As the Hizbullah rockets started falling in Wadi Nisnas the evening of August 6th 2006 during the Second Lebanon War, Hamoudi (Don) Salum was first hit by a spray of shrapnel across his entire body. A lifeguard by vocation, he ignored his wounds and ran into the nearby burning house to save his mother and sister.
The fire caused a gas tank to explode as Salum entered the house, burning him severely and amputating his leg. Three other people were killed in the rocket barrage and dozens more were wounded.
Salum was evacuated to the Rambam Hospital in Haifa, and doctors spent the next year fighting for his life. Several months ago his situation seemed to improve and he even partially regained consciousness. The medical staff even permitted family members to wheel him to the opposite side of the hospital so he could see the Mediterranean Sea he so loved.
Evacuating wounded from Wadi Nisnas (Archive photo: AP)
"He was a charming person who only knew how to help and give to others," said his sister Munira, who spent the past year at her brother's side.
The sister described the pain of dealing with her injured brother's condition, losing the family home and her mother's health deteriorating, and said, "During this whole year, not one government body bothered to come and help. Everyone knew the situation, but no one did a thing. Haifa municipality was the only body to help us during this dark year."
Dr. Yaron Bar-Lavi, head of the hospital's intensive care unit, told Ynet that Salum had been brought in with serious burns covering 85% of his body, his left leg amputated above the knee and numerous Katyusha shrapnel wounds.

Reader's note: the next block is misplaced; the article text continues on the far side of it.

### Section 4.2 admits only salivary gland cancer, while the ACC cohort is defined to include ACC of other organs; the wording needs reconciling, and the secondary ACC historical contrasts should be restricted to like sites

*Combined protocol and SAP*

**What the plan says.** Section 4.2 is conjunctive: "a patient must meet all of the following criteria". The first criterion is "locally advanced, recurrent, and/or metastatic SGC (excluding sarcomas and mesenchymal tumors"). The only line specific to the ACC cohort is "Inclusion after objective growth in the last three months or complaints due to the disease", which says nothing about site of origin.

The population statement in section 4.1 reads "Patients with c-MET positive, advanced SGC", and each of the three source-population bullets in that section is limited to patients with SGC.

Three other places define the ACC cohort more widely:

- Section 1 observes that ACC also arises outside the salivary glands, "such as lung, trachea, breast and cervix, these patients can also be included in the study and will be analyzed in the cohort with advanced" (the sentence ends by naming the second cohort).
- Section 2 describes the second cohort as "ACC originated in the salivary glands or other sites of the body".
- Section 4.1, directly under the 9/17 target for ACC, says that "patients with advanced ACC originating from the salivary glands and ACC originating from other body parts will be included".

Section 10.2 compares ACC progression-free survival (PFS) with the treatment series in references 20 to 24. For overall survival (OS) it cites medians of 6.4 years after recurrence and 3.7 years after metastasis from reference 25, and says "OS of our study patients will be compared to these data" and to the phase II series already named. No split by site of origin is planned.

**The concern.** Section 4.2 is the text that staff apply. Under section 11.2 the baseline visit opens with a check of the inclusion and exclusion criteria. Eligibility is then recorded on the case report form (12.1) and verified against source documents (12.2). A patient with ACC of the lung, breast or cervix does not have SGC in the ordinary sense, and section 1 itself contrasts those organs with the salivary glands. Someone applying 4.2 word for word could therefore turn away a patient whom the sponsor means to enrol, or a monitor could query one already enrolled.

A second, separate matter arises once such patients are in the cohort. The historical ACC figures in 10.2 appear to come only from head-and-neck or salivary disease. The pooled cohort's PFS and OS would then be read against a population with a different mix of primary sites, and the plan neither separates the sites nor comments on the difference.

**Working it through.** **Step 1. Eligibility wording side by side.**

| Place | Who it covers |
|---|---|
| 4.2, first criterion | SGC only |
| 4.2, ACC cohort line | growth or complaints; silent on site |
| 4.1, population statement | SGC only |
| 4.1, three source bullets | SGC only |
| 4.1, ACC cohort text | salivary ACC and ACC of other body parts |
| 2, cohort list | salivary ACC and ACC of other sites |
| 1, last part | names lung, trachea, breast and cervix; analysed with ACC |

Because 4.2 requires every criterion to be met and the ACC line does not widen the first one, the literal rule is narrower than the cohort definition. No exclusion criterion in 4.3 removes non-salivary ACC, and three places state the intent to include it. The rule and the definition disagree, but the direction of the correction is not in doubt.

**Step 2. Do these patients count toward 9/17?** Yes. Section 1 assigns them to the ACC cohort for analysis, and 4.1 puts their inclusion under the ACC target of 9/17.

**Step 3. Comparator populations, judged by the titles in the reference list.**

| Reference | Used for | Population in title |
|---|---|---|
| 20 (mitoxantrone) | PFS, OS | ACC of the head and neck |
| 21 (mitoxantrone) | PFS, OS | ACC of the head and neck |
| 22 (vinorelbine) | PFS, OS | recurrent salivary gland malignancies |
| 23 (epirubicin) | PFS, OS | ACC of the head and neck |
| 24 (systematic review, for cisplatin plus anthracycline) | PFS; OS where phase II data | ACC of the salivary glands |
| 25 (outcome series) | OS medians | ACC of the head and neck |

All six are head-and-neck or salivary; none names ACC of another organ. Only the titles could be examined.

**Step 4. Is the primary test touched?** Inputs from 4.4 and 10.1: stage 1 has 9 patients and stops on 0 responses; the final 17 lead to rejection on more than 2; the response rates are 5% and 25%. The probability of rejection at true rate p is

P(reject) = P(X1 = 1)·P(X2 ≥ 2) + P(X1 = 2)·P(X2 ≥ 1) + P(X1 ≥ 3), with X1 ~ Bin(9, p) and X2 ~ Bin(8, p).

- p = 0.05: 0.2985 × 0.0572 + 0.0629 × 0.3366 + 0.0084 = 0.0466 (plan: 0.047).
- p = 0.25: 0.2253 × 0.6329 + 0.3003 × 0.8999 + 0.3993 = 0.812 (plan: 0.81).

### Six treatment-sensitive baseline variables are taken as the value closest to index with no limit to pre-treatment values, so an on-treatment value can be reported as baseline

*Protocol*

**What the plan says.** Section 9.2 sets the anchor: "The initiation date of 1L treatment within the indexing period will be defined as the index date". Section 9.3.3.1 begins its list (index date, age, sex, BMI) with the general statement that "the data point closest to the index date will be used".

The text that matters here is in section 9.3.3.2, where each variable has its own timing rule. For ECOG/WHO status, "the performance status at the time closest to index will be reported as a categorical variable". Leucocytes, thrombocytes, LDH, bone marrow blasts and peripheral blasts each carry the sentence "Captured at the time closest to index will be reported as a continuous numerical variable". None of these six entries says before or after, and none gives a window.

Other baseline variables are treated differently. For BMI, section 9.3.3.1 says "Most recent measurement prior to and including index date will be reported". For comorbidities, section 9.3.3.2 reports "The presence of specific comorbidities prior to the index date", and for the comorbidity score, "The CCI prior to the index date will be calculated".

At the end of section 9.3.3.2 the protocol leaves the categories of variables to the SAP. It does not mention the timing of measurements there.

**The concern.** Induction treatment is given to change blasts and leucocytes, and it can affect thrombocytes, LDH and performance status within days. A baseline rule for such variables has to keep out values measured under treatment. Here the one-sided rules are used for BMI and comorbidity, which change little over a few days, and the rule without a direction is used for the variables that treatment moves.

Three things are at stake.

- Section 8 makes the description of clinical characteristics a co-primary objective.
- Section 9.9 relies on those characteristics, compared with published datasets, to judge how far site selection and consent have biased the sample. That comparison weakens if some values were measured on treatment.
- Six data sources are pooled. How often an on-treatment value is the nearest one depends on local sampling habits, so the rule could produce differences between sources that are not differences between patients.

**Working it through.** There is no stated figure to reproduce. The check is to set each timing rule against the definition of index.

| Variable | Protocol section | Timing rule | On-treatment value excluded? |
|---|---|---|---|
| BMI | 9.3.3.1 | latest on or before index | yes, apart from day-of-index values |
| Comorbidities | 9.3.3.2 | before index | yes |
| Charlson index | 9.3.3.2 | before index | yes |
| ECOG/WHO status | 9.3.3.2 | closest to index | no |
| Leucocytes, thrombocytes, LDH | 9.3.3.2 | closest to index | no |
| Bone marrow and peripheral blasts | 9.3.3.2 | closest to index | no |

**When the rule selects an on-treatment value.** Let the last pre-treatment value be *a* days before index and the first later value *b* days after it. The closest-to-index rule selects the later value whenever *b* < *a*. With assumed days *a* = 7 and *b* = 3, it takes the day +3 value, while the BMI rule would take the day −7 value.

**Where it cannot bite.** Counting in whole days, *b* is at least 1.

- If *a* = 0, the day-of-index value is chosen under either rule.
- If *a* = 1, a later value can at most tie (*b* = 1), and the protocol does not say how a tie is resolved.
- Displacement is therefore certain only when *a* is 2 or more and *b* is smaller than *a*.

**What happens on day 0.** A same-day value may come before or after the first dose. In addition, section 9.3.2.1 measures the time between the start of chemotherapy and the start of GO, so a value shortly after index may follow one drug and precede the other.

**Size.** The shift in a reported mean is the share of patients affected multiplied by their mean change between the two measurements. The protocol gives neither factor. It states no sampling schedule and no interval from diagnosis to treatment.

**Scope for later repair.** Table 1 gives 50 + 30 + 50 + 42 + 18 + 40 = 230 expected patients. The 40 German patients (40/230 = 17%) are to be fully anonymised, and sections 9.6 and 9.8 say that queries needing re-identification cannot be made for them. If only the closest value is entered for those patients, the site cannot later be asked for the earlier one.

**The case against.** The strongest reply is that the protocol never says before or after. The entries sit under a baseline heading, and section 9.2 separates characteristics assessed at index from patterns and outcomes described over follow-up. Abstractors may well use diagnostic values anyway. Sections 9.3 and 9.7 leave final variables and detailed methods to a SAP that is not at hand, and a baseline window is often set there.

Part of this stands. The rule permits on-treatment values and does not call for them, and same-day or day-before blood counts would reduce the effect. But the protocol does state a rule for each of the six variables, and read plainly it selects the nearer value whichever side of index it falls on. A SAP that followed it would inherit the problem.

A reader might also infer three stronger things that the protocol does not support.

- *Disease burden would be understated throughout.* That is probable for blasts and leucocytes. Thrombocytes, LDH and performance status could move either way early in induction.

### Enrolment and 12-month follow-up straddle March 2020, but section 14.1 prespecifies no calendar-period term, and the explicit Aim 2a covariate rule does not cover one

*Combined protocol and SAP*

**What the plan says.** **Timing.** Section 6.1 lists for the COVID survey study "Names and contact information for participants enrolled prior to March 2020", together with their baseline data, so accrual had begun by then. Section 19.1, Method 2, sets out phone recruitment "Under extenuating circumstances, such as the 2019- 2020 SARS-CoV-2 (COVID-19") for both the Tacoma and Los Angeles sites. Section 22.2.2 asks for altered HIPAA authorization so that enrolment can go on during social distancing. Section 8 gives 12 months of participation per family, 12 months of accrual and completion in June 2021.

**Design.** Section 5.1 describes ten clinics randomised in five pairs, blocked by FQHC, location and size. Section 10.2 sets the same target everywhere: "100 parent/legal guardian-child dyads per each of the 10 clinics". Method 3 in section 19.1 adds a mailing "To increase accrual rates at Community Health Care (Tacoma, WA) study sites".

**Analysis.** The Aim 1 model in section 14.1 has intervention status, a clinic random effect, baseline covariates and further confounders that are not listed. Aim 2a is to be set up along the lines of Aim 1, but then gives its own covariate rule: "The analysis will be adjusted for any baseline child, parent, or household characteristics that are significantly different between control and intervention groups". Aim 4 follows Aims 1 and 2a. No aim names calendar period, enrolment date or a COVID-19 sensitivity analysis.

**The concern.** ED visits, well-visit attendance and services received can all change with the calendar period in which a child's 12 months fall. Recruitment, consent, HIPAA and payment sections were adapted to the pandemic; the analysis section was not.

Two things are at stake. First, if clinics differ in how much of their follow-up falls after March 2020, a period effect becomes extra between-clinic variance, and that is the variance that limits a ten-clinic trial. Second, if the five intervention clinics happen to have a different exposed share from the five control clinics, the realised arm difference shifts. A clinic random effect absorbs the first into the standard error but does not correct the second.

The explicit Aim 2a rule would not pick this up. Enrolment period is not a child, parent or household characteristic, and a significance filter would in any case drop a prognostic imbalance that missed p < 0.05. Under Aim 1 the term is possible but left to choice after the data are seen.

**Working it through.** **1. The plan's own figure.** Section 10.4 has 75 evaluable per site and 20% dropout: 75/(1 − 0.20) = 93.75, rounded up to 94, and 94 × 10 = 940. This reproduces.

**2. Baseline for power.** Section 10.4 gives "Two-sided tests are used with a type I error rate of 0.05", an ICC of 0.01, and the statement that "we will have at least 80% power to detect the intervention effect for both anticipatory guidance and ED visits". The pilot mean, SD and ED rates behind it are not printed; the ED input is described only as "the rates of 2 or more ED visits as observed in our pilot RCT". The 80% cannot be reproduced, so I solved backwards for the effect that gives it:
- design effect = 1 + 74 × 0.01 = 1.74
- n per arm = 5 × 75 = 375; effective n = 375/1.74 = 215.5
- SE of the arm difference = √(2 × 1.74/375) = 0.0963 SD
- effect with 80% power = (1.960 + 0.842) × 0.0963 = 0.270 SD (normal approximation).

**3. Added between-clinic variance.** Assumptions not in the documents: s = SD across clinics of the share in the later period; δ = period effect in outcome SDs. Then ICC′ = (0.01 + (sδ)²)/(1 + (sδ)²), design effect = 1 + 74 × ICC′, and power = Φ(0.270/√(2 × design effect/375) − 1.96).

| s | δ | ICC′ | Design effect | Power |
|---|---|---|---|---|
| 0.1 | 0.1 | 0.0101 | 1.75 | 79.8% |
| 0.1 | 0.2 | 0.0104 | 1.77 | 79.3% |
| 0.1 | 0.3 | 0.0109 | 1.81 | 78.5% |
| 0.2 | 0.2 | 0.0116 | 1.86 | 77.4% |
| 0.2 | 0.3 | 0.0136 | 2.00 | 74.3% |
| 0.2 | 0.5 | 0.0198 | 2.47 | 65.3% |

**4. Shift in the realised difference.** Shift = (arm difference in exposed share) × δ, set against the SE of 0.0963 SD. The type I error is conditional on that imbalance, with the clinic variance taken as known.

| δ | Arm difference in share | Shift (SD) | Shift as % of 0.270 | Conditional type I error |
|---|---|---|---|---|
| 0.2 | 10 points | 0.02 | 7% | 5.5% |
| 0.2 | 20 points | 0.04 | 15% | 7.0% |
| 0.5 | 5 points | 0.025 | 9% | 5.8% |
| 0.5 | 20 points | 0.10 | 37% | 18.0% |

"During the year he was hospitalized here we worked day and night to save his life. He developed almost every possible complication and overcame infection after infection but his body kept being assaulted over and over again," said Bar-Lavi.
"He was an extraordinary fighter. Extraordinary. We followed his lead and didn't give up, even though many said it was a lost cause. Hundreds of doctors, nurses and plastic surgeons worked around the clock to save him.
"But ultimately his body couldn't handle the infections and complications and he passed. This is very saddening for us, we grew very attached to him and his family and we regret it ended this way," the doctor said.
Haifa Mayor Yona Yahav also expressed deep sorrow at Salum's death.
"His image is actually a symbol of the whole war. For a whole year he was hanging between life and death. His injury was particularity difficult. I remember when I would go visit him, I would see a burnt man in bed," the mayor said.
Salum is the 156th Israeli fatality of the war.